We will measure and compare physical properties of the fired samples.  We will determine relationships between ash content, type, and composition and the physical properties.  Measurements will include thermal expansion coefficient (dilatometry), fired color (spectrophotometry), mechanical strength (modulus of rupture), and fired density/porosity (water absorption).  We will characterize the fired microstructures using scanning electron microscopy (SEM) and quantitative XRD.  We will determine any significant differences in phases between the formulas and their effect on properties.

Finally, we will consider the economic feasibility of using the ash for industrial production of ceramic products.

Journal Articles:

No journal articles submitted with this report: View all 1 publications for this subproject

Supplemental Keywords:

fly ash, bottom ash, paper mill waste, characterization, porcelain, surface chemistry, physical properties, thermal expansion, dilatometry, spectrophotometry, modulus of rupture, density, apparent porosity, technology for sustainable environment, glass technology, sustainable industry/business,, RFA, Scientific Discipline, INTERNATIONAL COOPERATION, TREATMENT/CONTROL, Sustainable Industry/Business, POLLUTION PREVENTION, Sustainable Environment, Energy, Technology, Technology for Sustainable Environment, Environmental Engineering, energy conservation, clean energy, cleaner production, sustainable development, clean technologies, environmental conscious construction, boron rich carbon, clean manufacturing, energy efficiency, energy technology, alternative fuel, alternative energy source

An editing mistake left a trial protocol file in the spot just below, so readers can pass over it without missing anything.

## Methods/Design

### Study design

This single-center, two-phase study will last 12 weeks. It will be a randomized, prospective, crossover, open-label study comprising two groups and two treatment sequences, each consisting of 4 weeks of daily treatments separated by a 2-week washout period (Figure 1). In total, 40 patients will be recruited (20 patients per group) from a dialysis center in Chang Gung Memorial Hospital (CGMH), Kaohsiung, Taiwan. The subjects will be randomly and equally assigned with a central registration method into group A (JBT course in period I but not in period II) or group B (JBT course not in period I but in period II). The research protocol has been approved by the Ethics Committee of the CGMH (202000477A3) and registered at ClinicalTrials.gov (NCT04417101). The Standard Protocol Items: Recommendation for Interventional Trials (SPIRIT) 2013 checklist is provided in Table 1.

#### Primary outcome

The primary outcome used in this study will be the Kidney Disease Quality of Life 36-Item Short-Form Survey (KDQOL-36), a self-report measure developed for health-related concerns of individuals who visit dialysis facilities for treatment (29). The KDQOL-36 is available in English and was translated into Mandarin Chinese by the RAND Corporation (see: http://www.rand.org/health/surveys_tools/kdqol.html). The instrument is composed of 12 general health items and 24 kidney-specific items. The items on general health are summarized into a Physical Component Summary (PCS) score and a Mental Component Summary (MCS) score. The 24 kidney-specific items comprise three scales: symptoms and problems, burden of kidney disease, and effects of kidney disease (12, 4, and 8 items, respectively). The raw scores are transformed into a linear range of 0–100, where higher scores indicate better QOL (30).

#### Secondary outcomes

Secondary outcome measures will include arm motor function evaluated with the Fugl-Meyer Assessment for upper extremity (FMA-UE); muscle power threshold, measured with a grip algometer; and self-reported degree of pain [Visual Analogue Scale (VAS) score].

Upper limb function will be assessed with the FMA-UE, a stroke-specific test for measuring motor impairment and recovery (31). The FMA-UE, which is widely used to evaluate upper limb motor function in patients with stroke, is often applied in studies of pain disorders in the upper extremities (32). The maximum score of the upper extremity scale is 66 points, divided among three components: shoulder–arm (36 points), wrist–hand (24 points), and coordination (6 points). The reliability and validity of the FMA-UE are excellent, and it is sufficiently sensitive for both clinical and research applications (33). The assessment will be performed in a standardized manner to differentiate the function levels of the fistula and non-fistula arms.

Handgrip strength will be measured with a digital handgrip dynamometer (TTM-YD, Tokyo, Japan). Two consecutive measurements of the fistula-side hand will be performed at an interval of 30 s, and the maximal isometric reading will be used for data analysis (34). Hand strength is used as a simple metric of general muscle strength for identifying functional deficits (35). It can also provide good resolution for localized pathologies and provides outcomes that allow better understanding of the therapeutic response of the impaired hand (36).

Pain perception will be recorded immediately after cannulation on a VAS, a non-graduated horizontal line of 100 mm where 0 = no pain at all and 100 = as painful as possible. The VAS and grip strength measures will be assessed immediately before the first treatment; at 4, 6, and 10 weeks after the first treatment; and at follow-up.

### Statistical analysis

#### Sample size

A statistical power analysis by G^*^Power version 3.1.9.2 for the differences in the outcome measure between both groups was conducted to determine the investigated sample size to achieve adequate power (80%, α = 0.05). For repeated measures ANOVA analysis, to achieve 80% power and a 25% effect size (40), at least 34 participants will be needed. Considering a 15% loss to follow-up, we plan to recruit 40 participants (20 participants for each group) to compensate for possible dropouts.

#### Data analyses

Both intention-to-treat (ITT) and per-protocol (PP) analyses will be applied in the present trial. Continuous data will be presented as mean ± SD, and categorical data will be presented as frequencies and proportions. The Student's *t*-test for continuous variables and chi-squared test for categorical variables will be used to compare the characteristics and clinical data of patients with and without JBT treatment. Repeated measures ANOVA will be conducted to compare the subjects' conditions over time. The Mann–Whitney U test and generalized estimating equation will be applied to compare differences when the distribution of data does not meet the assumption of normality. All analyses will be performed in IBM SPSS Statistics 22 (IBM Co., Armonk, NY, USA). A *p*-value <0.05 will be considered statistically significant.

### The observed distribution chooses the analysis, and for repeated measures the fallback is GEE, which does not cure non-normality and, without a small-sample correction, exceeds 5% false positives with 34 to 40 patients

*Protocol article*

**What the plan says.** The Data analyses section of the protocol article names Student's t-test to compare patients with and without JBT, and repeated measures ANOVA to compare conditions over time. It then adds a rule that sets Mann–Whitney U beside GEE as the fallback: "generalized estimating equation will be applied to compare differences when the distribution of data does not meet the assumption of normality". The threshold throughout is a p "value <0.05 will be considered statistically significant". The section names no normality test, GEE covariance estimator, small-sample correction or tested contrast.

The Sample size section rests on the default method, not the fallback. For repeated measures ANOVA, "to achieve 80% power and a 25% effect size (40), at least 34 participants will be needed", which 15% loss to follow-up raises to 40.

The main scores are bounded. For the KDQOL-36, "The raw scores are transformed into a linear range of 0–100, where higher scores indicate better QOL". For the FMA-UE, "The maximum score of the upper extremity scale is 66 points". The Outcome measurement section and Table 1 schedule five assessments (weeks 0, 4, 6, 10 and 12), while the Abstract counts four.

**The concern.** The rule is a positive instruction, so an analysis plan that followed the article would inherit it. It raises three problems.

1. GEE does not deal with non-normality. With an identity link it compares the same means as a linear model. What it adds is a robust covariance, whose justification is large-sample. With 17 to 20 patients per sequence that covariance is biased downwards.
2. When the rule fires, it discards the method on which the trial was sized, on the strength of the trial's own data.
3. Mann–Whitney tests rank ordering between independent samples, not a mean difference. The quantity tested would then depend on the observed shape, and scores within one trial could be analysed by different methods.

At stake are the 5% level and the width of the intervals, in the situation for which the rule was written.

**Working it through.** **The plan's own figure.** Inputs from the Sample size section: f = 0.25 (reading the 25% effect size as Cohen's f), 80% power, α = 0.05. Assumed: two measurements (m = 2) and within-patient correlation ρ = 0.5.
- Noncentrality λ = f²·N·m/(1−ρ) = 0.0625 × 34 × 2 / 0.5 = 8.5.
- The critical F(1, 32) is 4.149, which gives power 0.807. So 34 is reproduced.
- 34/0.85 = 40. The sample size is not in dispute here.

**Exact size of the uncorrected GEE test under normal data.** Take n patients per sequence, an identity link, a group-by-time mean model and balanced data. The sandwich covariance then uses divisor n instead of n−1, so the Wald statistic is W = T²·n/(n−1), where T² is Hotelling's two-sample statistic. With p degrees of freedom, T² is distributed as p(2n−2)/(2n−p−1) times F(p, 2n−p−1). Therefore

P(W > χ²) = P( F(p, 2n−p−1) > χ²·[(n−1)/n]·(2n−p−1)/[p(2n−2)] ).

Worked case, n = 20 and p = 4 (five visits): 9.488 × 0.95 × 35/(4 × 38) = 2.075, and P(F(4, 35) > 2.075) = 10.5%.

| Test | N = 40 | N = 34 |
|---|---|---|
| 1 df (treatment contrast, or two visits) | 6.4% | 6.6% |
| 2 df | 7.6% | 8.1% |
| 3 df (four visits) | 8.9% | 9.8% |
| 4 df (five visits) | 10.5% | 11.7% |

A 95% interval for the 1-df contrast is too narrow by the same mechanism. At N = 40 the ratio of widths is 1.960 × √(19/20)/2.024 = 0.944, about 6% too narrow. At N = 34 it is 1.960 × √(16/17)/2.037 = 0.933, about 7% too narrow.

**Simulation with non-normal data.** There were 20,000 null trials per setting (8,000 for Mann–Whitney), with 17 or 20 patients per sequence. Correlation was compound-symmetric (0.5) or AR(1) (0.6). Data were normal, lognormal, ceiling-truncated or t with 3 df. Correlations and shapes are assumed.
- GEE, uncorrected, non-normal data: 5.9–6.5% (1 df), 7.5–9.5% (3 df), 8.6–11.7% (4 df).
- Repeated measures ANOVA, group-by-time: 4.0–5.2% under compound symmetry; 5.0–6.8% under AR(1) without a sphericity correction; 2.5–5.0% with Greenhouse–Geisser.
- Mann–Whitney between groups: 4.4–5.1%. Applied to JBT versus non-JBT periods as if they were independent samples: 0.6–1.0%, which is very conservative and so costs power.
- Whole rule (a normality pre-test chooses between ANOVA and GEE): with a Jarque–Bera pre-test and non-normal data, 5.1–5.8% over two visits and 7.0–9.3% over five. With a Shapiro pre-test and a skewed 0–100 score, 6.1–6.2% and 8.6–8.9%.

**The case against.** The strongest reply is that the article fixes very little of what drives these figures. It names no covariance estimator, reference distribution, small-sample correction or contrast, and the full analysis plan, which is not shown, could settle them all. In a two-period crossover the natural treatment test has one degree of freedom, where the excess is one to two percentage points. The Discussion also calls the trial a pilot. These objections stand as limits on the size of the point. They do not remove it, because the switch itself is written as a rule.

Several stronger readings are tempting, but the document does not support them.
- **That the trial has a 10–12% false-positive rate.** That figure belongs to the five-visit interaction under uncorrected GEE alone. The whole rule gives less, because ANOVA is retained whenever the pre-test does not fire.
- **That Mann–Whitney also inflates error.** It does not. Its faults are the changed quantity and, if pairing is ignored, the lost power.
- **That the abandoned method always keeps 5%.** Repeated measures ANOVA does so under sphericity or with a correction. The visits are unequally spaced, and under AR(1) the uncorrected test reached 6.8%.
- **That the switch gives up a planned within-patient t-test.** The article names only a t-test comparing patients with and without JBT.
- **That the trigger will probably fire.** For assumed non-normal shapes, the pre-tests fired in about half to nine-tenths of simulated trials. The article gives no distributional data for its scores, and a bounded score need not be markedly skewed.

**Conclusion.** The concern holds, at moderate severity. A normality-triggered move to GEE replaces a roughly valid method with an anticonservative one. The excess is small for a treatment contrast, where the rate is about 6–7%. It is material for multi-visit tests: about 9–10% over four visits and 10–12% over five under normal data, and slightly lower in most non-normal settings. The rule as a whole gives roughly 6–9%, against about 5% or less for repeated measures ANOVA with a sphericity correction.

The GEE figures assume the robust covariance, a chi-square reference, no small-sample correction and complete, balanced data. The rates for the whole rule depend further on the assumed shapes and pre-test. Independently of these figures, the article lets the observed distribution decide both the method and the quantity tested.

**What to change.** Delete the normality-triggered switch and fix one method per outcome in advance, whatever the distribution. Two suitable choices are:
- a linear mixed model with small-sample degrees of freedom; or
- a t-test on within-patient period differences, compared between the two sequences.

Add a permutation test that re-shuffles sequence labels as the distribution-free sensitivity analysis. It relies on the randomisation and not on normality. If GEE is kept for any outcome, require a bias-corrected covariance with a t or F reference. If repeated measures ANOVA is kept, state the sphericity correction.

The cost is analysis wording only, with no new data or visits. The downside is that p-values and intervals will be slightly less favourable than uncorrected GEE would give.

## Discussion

Relevant Websites:

http://ceer.alfred.edu/ Exit
http://ceer.alfred.edu/research/paperwaste.html Exit

Progress and Final Reports:

Original Abstract
  • Final Report

  • Main Center Abstract and Reports:

    R830420    Center for Environmental and Energy Research (CEER)

    Subprojects under this Center: (EPA does not fund or establish subprojects; EPA awards and manages the overall grant for this center).